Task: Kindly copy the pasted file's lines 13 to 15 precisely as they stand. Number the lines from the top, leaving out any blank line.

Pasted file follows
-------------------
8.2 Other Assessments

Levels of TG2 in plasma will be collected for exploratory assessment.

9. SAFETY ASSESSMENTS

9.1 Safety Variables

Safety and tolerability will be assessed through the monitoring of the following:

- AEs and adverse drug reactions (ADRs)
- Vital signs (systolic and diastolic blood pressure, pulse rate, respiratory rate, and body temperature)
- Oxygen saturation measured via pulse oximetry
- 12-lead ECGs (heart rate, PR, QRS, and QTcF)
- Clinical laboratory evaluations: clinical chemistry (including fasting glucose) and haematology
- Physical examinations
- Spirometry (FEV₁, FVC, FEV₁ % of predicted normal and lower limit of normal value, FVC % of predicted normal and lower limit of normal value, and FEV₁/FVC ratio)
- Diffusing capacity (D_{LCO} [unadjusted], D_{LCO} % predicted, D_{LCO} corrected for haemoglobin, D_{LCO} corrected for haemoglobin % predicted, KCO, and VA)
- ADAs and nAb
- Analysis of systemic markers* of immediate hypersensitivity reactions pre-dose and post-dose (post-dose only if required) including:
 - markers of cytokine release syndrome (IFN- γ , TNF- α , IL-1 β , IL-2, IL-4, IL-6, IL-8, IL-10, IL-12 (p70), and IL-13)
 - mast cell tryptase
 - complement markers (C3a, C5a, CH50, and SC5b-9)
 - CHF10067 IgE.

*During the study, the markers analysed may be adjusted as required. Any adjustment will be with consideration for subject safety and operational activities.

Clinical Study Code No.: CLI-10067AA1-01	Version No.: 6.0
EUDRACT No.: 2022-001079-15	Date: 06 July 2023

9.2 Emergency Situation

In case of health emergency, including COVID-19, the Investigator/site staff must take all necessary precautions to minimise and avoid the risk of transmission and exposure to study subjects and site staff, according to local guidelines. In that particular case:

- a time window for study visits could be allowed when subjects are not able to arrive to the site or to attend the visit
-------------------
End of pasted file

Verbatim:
- Diffusing capacity (D_{LCO} [unadjusted], D_{LCO} % predicted, D_{LCO} corrected for haemoglobin, D_{LCO} corrected for haemoglobin % predicted, KCO, and VA)
- ADAs and nAb
- Analysis of systemic markers* of immediate hypersensitivity reactions pre-dose and post-dose (post-dose only if required) including: